Approach lights

An approach lighting system is a lighting system installed on the approach end of an airport runway and consisting of a series of lightbars, strobe lights, or a combination of the two that extends outward from the runway end.

This system provides the basic means to transition from instrument flight to visual flight for landing, according to the FAA.

A small personal aircraft has completed a landing at night and is being serviced by airport staff by the runway.

Illusions during night landings

Apart from the reduced visibility, the main difficulty of performing landings during the night is the fact that there are certain illusions that make pilots lose their visual references, thus making it difficult to take the proper traffic pattern and resulting in a higher or lower than normal approach.

Here are some of the most common illusions.

Black-hole approach

This happens when the airport has few to no ground features around it. In the middle of the darkness, the airport may look like an island fully lit, and it will be easy to identify. However, not having visual references around it makes it difficult to get the right approach. The pilot may feel as if the aircraft is higher than it actually is, leading to a lower than normal approach.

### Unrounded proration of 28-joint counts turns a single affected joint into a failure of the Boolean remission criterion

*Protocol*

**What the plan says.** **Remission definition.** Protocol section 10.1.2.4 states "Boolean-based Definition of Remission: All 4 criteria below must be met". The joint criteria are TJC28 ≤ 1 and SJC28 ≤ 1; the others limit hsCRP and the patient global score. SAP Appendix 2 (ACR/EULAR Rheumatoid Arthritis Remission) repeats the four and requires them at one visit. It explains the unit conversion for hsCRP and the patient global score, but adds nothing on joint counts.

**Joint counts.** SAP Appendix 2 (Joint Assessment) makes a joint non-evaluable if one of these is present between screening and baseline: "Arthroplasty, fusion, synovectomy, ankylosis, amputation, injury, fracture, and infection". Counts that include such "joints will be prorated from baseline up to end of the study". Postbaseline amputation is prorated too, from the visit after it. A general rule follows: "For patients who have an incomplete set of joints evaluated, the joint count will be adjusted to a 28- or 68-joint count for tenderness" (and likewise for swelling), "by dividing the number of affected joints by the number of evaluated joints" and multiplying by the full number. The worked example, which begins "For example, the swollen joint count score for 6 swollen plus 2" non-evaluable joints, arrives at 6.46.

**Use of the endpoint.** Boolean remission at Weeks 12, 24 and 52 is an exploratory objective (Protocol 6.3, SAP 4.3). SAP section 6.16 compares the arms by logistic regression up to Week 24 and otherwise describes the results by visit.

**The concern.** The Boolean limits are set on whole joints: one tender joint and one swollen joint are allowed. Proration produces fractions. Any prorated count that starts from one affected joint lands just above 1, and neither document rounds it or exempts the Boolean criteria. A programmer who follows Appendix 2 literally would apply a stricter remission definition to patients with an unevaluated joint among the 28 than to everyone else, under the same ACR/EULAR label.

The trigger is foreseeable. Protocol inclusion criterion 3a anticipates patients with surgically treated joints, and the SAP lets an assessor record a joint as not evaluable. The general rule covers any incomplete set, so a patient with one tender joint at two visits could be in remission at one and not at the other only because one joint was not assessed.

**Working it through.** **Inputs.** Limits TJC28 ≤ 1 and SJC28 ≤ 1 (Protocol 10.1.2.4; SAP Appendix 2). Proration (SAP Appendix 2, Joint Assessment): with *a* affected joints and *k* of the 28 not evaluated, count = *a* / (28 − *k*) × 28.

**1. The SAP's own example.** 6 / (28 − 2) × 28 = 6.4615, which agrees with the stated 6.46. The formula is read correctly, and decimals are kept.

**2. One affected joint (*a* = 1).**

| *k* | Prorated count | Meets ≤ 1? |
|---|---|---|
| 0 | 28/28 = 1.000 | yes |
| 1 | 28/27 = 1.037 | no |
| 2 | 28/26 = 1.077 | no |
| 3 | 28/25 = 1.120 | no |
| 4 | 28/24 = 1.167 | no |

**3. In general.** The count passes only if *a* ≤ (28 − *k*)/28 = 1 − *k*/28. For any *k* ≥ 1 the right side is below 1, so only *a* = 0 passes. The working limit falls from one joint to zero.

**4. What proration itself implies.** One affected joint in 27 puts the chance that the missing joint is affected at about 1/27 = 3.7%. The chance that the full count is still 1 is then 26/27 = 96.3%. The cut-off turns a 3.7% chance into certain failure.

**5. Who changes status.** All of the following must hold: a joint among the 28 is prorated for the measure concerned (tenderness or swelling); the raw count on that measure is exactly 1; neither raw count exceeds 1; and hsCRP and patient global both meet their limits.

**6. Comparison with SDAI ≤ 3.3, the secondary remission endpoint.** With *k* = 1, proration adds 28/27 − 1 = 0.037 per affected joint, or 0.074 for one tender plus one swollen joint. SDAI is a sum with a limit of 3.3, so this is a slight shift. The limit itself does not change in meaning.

Ground lighting illusions

Bright runway and approach lights may make the runway appear closer, resulting in a higher approach. This is why non-towered airfields, or those having closed their tower, use systems that allow pilots to set the intensity of the lights by using the clicks of their mic. High intensity is good for identifying the runway, but it may be wise to reduce it to medium intensity, or even lower when approaching it. Areas with few lights on the ground may lead to a lower approach.

Runway width illusion

A pilot may perceive a narrow runway as farther away and fly a lower approach—or, conversely, come in too high to a wider than a normal runway.

Slope illusions

Up-sloping runways give the impression that the airplane is higher than it is; down-sloping runways have the opposite effect.

Atmospheric illusions

Haze or rain on the windscreen may make the pilot think they are higher or farther from the runway.

An aircraft with landing lights on is landing at night on a runway.

Final words about landing at night

As you can see, landing is generally challenging, but landing in the middle of the night is even more so. However, this tough task can be eased up by using technology such as a landing lights, runway lights, and approach lights. What’s more, most modern airplanes already come with highly reliable instruments that make the life of the pilot easier, especially in these situations.

In short, practice makes perfect, so it is important for pilots to use all the resources they have available over and over again. This way they can be sure they will not fall into the illusions mentioned above, and they will always have a safe landing.

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Jet pilot @NASA